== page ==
RACs initially targeted many overnight inpatient stays for recoupment. These cases were attractive audit targets because the RACs could argue that the inpatient hospital services were delivered in the improper status based solely on the length of stay, without having to consider in their audit the complexity of decision making or medical necessity of the services provided. However, it is worth noting that with improvement in efficiency and advancements in medical technology, hospitals and physicians have been increasingly able to safely evaluate and treat medically complex and severely ill patients quickly, sometimes with just an overnight stay. As perspective, in 1965, the average length of stay for a Medicare patient was 13 days; in 2010, it was 5.4 days, with over one‐third of hospitalizations lasting <3 days.[20]

Concurrent with the increased RAC denials for services provided in an inpatient status, the use of observation services changed significantly from 2007 to 2012. The average length of stay for Medicare patients under outpatient status with observation services exceeded 24 hours in 2007, was 28.2 hours by 2009,[21] and grew to 29 hours by 2012.[22] Between July 2010 and December 2011, at the University of Wisconsin Hospital, 1 in 6 observation stays lasted longer than 48 hours, suggesting that long observation stays were no longer rare and exceptional as stated in CMS' own definition.[23] This same University of Wisconsin study also found that observation services were not well defined, with 1141 distinct diagnosis codes used for these services.[23]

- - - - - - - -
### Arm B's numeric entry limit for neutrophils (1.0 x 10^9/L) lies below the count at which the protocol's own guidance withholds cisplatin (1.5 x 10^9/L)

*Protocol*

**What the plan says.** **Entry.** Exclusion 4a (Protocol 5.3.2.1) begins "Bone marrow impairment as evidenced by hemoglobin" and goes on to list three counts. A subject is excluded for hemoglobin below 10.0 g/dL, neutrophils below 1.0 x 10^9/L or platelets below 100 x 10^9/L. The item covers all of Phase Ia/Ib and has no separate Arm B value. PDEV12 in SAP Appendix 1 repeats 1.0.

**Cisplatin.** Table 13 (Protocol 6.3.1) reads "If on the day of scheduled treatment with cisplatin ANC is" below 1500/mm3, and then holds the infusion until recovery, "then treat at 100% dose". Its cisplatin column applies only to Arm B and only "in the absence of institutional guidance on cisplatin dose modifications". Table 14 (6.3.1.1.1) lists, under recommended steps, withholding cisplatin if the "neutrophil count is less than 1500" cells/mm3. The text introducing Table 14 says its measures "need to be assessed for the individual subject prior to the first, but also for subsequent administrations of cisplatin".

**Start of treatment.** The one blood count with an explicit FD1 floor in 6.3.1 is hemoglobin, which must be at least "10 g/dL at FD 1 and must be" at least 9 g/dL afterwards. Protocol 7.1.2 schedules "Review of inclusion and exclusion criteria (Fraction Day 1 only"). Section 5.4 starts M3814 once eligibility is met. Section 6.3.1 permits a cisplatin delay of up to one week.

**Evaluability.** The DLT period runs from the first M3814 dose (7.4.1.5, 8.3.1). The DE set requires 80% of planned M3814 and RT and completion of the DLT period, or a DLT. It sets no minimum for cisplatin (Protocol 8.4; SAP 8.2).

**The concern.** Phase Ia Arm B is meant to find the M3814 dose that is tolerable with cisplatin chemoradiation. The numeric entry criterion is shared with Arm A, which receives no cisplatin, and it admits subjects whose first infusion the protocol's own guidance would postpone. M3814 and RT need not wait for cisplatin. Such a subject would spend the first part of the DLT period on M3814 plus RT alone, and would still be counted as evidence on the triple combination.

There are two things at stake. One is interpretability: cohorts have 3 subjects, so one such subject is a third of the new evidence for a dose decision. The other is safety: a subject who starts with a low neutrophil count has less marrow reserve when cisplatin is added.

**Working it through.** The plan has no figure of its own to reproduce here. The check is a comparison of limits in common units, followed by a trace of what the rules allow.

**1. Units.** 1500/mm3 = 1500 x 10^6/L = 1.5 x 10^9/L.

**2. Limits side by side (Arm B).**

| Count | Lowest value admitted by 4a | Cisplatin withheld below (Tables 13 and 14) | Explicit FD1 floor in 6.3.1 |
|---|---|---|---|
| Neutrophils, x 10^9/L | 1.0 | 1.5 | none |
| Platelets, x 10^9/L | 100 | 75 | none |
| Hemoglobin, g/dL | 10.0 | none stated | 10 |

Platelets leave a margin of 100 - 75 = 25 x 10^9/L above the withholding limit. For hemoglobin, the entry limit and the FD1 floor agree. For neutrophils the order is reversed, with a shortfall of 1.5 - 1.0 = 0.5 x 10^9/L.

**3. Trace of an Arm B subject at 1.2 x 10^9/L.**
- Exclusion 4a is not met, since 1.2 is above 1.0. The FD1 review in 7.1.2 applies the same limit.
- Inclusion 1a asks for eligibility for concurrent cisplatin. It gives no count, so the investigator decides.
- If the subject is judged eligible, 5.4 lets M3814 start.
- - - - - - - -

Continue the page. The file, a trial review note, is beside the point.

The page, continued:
Additionally, a Medicare Payment Advisory Commission (MedPAC; described on their website, www.medpac.gov, as a nonpartisan legislative branch agency that provides the US Congress with analysis and policy advice on the Medicare program) 2014 Report to Congress showed that from 2006 to 2012, outpatient services increased 28.5% whereas inpatient discharges decreased 12.6% over the same time period.[22]

Hospitals have also expressed concern that the RAC contingency fee payment model and a lack of penalty for improper denials promotes overzealous auditing.[24, 25] RAC recoupment has increased from approximately $939 million in 2011, to $2.4 billion in 2012, to $3.8 billion in 2013.[26, 27, 28] Given the money now at stake, it is not surprising that hospitals have become very active in appealing RAC denials. Self‐reported data submitted to the American Hospital Association (AHA) for the months January 2014 to March of 2014 show that hospitals now appeal 50% of RAC denials and win 66% of these appeals.[29] The AHA data also show that 69% of self‐reporting hospitals spent over $10,000 to manage their audit and appeals process over this same 3‐month time period, with 11% spending more than $100,000.